Do architects get paid upon completion of the design, or completion of the building?

Asked by Killa Cal almost 6 years ago

Sometimes both. If they are engaged for Construction Administration services they will be paid during the construction process as well.

Were there any structural deficiencies in the Twin Towers that, if avoided, could've kept them from falling? Or did the size and placement of the impact make the collapses unavoidable no matter what?

Asked by Anon almost 6 years ago

I had a feeling this question might come up. I've read several of the reports about the collapses and while there are many aspects that seem puzzling I think overall the collapse was probably unavoidable due to the place of the impact, the amount of the fuel that was dispensed and the failure of some of the fire suppression systems to contain the blaze. Having said that I'm not a structural engineer so I'm really speaking outside my normal purview.

Are there any famous architects you think are totally overrated?

Asked by Jammers almost 6 years ago

I personally think Frank Gehry's brand of architecture is way overblown. I think when he first started honing his craft it was exciting and interesting but I think he settled into a niche/comfort zone and it devalued what used to be interesting architecture. In my opinion architecture that is mostly sculpture should be a 1-off kind of thing. If I were a client and and hiring a world-famous architect to design a building for me (and paying their sky-high fees) I would not any other buildings to look like it. Just my personal opinion.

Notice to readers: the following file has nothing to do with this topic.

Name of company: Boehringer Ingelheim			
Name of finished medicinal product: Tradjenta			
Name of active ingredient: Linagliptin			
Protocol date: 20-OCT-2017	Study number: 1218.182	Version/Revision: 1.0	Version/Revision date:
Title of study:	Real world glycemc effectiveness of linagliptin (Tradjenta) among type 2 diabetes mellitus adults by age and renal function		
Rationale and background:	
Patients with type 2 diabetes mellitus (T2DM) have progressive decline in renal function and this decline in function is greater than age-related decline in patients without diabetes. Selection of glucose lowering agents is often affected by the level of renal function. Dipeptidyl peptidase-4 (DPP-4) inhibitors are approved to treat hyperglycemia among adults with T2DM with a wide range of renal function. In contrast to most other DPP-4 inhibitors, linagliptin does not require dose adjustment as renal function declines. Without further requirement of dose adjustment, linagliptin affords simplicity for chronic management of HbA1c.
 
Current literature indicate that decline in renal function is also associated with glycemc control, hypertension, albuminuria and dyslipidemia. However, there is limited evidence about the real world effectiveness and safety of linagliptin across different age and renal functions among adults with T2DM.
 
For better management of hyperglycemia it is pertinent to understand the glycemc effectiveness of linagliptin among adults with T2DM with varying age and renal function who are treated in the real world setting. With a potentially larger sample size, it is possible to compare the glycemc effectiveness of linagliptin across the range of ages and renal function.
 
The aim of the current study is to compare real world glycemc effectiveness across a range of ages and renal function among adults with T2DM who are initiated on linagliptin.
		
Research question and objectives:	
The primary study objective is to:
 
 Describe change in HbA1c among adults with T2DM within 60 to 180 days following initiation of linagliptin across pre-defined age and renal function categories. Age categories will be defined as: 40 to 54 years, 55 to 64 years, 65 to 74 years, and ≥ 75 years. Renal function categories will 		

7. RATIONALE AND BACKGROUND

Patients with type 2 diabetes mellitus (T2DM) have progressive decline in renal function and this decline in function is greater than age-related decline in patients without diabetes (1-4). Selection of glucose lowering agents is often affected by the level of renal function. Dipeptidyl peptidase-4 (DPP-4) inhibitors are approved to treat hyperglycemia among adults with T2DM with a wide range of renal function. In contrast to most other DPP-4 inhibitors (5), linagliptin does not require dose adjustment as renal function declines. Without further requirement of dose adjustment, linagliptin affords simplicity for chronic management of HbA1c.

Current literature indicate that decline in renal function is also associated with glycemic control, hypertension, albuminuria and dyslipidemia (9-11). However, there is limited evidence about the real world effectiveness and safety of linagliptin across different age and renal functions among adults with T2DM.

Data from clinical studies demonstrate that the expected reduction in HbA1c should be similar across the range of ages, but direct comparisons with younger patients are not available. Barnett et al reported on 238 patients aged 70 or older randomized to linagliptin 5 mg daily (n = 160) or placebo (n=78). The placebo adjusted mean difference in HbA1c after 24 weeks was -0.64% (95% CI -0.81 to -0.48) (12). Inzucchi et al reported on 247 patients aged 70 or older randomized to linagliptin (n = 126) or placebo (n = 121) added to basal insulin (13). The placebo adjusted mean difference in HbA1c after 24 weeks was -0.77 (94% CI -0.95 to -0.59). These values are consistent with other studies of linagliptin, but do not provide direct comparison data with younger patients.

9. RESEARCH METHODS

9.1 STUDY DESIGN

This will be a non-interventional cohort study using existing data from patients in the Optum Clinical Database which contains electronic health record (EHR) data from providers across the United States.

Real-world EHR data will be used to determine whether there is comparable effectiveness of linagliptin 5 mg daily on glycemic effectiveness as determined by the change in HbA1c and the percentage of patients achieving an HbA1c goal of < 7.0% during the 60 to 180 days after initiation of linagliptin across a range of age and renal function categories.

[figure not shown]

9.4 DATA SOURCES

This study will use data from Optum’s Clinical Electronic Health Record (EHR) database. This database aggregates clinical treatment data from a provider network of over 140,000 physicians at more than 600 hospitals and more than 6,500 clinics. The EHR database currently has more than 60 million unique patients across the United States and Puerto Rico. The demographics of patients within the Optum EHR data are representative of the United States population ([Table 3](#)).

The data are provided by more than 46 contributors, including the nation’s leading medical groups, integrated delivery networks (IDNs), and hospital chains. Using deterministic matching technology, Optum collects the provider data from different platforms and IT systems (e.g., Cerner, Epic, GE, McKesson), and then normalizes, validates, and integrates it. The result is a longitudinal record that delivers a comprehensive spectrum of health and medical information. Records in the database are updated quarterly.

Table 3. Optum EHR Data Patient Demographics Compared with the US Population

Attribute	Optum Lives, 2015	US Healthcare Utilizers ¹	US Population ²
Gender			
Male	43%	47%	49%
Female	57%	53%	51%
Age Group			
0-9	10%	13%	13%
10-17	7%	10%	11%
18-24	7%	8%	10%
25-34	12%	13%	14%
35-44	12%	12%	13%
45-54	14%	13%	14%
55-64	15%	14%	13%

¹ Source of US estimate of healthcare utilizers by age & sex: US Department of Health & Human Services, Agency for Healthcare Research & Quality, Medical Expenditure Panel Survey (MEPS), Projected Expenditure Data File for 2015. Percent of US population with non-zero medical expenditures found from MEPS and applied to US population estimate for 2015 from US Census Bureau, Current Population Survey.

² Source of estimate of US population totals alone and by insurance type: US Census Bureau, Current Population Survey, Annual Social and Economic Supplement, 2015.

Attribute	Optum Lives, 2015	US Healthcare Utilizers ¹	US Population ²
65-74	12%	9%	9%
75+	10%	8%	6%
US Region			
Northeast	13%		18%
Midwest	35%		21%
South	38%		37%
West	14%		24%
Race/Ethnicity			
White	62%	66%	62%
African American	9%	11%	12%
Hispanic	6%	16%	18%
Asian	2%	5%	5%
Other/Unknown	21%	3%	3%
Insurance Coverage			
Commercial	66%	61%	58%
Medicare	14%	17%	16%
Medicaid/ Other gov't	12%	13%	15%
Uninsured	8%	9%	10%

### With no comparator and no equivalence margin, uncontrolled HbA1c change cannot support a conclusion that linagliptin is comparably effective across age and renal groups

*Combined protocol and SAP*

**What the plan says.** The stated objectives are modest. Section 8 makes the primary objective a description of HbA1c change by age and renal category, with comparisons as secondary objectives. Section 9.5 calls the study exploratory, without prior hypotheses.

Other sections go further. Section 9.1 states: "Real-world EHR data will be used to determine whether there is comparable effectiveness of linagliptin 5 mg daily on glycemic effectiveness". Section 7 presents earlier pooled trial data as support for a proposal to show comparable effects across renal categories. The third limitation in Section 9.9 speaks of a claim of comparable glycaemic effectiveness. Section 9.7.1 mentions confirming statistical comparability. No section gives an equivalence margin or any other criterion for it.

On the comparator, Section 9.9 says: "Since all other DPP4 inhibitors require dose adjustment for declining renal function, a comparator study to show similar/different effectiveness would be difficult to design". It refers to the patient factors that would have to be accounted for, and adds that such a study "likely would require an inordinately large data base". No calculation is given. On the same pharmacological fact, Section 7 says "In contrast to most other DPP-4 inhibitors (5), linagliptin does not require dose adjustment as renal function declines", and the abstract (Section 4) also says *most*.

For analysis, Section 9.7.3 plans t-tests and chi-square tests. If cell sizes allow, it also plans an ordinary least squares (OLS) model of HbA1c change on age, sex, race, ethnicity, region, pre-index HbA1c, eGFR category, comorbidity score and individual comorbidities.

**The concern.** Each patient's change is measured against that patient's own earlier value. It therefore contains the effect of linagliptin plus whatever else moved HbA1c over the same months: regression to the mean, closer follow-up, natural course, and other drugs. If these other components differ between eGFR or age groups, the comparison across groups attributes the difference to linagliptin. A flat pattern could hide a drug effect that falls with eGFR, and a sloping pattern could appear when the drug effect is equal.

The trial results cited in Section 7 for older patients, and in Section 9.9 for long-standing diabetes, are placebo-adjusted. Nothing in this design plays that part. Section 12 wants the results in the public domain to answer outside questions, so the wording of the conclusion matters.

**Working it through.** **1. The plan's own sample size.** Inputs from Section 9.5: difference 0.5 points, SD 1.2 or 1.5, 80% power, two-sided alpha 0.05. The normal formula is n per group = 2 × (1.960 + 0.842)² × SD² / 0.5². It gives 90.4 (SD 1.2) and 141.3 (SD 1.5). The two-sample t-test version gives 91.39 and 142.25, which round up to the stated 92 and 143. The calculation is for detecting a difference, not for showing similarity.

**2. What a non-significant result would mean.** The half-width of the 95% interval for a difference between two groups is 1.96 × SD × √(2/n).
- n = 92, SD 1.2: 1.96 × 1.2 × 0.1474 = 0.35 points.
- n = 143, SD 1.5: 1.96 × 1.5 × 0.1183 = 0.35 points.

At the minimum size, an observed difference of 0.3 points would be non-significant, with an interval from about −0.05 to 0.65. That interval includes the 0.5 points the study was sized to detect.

If a structure were to collapse or somehow fall apart due to a design defect, is the architect liable in any way?

Asked by Imagine_50 almost 6 years ago

If it were determined that a structure failed or did not perform as expected (say, a roof leak) due to a design defect then yes, the architect can be held liable for some or all of the damage. It just really depends on the situation.

Was there any one particular building that blew your mind to the point that you said, "That's it, I'm going into architecture."

Asked by Masey Mase almost 6 years ago

First, what people are able to do with the built environment always amazes and intrigues me. Seeing how far other architects and designers can push the envelope is one of the things that keeps me motivated. But as far as when I decided I wanted to go into architecture I would have to say fourth grade. My father is also an architect and he agreed to do a presentation at career day. All the kids in the class were transfixed by his drawings and had more questions for him than any other kid's parent. I knew that if what my dad did for a living was that interesting as a fourth grader it would have to be great as an adult. Of course, this is before I learned how much an architect makes (heh). My dad was the most popular presenter of the week until Jack Del Rio (then with the Dallas Cowboys) came and presented what he did for a living. Even after that I still wanted to be an architect.